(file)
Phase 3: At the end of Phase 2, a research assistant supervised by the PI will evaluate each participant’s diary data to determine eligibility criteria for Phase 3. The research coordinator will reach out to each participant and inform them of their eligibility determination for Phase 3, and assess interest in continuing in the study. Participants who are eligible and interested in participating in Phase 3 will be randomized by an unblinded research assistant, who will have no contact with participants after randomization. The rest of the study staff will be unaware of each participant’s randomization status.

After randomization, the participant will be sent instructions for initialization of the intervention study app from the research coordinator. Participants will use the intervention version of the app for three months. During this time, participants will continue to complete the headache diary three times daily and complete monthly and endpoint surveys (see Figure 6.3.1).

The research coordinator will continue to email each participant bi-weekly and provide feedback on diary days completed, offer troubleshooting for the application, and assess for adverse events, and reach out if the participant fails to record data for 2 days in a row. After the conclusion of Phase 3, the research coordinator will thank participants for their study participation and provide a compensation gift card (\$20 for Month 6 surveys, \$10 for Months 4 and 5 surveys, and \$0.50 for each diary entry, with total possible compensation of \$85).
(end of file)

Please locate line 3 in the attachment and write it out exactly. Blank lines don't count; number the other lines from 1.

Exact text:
The research coordinator will continue to email each participant bi-weekly and provide feedback on diary days completed, offer troubleshooting for the application, and assess for adverse events, and reach out if the participant fails to record data for 2 days in a row. After the conclusion of Phase 3, the research coordinator will thank participants for their study participation and provide a compensation gift card (\$20 for Month 6 surveys, \$10 for Months 4 and 5 surveys, and \$0.50 for each diary entry, with total possible compensation of \$85).